I found this old, pretty hideous (sorry!) mirror at my first stop for $5 and was immediately sold. Sure the current state was less to be desired, but that’s something that I was sure I can change… and for $5, I couldn’t pass it up. So this post is to prove that someone else’s trash (or $5 garage sale item) can be someone else’s treasure!I’ll be a little less specific on the measurements of the length of the wood cuts used to frame in the mirror as they will vary depending on the size of the mirror you are starting with.


  • Mirror & original backing from an old mirror
  • 4 pieces of untreated Pine Wood 3 1/2″ wide x 3/4″ thick, length to be determined by mirror measurements
  • 4 pieces of untreated Pine Wood 1 1/2″ wide 1/4″ thick, length to be determined by mirror measurements
  • Wood Stain (Minwax, Dark Walnut used for my mirror)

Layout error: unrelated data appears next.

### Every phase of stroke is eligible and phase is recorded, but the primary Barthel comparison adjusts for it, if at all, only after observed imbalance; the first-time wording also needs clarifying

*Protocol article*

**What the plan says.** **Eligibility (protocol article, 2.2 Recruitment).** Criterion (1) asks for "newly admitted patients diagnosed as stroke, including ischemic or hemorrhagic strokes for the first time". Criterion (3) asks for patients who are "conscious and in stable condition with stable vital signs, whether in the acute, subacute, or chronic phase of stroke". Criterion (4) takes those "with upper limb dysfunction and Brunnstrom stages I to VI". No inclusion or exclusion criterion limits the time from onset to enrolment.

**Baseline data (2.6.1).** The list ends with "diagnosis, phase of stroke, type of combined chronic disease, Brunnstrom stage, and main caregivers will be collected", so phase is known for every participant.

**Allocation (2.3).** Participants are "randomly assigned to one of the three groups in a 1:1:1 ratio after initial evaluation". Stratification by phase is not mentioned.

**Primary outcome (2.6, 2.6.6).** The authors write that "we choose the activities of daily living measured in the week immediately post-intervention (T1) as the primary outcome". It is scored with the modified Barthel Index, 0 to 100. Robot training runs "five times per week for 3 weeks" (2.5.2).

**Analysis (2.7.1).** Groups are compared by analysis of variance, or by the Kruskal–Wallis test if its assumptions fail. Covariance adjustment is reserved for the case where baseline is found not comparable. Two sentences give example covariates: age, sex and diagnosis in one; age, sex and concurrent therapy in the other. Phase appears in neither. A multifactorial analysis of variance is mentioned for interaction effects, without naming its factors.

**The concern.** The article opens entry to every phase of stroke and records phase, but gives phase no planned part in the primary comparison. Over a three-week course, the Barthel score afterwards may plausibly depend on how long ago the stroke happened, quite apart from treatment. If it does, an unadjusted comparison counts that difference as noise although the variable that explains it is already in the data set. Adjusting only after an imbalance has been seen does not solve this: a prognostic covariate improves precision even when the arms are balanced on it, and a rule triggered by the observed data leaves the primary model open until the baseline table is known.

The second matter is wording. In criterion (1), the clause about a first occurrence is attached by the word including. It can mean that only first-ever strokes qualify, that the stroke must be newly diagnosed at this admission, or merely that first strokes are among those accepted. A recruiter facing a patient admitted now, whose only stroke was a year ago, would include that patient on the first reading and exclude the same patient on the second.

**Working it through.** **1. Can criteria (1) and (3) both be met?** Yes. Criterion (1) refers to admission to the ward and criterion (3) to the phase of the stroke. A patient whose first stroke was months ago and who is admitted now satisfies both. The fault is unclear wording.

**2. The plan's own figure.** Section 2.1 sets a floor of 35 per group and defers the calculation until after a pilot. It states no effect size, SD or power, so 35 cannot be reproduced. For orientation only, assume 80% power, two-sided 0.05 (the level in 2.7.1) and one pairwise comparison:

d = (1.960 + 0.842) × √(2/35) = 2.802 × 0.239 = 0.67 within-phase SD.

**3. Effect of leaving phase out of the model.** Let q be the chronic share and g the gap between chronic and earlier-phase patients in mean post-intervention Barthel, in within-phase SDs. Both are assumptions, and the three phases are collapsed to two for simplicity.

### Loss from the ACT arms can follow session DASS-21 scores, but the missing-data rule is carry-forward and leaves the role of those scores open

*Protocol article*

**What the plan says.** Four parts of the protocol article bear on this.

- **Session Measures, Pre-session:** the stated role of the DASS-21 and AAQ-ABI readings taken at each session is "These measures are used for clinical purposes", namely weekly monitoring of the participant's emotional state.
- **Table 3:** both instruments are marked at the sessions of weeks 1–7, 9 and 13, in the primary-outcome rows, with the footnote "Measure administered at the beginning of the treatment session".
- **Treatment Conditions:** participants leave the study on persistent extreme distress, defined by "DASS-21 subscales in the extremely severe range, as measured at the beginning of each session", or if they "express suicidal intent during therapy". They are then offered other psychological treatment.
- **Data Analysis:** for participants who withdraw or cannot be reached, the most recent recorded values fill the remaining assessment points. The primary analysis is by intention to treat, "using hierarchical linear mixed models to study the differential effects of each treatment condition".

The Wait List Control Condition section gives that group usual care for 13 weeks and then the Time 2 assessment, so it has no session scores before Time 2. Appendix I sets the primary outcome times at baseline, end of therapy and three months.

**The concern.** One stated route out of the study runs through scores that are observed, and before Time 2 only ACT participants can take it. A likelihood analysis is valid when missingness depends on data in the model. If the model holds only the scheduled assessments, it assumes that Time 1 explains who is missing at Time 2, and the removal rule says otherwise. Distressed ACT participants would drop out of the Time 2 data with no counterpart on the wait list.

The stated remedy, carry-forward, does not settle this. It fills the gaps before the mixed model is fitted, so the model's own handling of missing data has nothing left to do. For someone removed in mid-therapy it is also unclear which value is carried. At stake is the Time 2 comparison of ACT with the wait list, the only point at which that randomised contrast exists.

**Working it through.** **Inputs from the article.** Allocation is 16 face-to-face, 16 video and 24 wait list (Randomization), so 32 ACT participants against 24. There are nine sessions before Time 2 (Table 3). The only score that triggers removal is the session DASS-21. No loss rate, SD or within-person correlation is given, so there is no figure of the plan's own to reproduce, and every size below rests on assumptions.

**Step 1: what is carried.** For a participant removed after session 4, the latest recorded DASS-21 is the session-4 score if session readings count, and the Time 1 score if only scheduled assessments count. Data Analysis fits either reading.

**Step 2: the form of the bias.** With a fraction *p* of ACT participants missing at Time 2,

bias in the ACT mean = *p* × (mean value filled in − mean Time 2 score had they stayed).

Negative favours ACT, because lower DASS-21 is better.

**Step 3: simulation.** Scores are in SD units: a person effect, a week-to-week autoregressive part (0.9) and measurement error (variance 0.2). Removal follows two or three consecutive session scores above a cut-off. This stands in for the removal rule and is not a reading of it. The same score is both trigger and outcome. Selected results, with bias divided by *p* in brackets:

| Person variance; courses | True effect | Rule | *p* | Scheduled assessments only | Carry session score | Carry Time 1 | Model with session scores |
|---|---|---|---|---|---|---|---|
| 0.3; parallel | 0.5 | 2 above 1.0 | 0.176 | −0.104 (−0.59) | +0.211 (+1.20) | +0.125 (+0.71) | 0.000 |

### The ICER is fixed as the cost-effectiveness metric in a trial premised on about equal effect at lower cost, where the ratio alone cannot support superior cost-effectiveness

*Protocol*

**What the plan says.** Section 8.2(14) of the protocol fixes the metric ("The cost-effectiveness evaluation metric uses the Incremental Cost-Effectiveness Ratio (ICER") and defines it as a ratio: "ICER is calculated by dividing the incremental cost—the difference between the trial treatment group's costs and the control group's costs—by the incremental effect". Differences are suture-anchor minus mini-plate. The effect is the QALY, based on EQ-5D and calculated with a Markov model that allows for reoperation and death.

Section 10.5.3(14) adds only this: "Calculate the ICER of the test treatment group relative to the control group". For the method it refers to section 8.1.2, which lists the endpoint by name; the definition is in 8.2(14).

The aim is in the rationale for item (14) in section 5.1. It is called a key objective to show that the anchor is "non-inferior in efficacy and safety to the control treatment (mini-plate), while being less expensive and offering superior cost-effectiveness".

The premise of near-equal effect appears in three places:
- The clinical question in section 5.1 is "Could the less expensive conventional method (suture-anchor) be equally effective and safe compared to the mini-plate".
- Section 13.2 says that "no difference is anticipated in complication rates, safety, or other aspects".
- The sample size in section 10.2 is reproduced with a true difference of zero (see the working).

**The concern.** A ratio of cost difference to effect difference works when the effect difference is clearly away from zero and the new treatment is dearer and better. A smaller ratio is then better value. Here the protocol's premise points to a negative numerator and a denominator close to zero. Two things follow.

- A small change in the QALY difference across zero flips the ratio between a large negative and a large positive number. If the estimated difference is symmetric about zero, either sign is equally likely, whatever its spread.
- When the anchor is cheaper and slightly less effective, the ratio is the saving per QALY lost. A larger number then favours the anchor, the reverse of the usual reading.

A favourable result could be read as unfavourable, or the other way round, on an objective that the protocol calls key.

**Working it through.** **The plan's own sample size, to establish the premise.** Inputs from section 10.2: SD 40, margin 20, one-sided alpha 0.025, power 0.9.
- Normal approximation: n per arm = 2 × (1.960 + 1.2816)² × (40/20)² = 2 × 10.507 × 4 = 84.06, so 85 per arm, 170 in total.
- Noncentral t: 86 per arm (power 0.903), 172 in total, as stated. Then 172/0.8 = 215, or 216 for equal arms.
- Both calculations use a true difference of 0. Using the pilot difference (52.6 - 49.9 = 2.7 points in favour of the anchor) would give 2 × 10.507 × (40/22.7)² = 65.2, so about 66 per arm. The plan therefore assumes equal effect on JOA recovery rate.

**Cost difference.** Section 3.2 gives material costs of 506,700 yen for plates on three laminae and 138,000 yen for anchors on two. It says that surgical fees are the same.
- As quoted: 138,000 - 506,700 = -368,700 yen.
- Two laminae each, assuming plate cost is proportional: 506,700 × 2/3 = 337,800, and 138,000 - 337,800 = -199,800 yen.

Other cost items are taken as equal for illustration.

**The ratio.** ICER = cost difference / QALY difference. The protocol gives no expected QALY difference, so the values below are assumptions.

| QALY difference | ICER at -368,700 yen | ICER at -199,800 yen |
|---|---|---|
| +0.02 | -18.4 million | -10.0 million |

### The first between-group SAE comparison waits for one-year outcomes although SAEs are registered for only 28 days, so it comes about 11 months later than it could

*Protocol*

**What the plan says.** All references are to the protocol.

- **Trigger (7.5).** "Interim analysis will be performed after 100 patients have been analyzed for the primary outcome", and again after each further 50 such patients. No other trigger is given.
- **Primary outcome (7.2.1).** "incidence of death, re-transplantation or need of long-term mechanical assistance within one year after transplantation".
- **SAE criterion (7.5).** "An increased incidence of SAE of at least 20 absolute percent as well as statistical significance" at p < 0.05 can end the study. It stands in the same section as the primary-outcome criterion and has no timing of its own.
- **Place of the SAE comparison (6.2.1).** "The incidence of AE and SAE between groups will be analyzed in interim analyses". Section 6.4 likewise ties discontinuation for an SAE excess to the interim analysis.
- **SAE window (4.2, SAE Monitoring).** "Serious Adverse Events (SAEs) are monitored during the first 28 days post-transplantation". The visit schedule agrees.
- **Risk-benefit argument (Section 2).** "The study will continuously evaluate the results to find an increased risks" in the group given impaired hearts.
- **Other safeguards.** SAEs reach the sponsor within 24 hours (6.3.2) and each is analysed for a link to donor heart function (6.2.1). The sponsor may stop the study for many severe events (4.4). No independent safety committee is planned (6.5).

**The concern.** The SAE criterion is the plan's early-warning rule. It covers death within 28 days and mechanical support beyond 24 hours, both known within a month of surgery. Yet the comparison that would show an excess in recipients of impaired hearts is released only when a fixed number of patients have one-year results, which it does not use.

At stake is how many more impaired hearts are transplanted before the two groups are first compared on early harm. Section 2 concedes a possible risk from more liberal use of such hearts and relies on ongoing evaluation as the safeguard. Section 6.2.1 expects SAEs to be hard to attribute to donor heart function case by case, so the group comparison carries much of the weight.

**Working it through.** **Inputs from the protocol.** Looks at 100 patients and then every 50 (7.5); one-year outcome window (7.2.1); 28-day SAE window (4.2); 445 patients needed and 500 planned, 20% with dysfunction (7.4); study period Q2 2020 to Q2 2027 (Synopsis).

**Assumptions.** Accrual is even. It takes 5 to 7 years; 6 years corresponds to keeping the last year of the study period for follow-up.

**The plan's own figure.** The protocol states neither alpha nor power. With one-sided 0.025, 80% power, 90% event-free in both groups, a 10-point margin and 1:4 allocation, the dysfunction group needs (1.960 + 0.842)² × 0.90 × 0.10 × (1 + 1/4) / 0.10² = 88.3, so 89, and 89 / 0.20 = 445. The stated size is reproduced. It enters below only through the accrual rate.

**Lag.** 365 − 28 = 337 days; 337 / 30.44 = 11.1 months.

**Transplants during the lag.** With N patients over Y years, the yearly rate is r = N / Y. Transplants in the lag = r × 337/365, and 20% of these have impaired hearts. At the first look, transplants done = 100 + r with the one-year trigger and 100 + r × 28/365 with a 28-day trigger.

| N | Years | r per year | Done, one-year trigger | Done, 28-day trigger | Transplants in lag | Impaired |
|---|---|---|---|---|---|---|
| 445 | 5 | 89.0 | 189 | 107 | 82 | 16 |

• Polyurethane Clear Satin Finish
  • Wood Glue (Liquid Nails)
  • Wood Screws
  • Wood Saw
  • Sanding Block
  • Electric Screwdriver

The investment of my repurpose on top of the $5 spent for the old mirror, was extremely minimal. If you work with wood often, or have before, you likely have most of the supplies on hand including the stain and poly finish so you may only need to purchase the lumber which here, was no more than $8. A can of stain and poly go a long way and can be used for many projects before you need more so if you do need those to repurpose an old mirror, know that the spend will be well spent.

First things first. Get rid of the original frame, reserving the mirror (obviously) as well as the original backing on the mirror. To do this, carefully unscrew the screws holding the backing and frame together. An electric screwdriver can be used to do this or it can easily be done by hand. (Tip, the original screws can also be reserved assuming the mirror isn’t ancient and they don’t break when removing). Recycle (if possible) the original pieces you no longer need.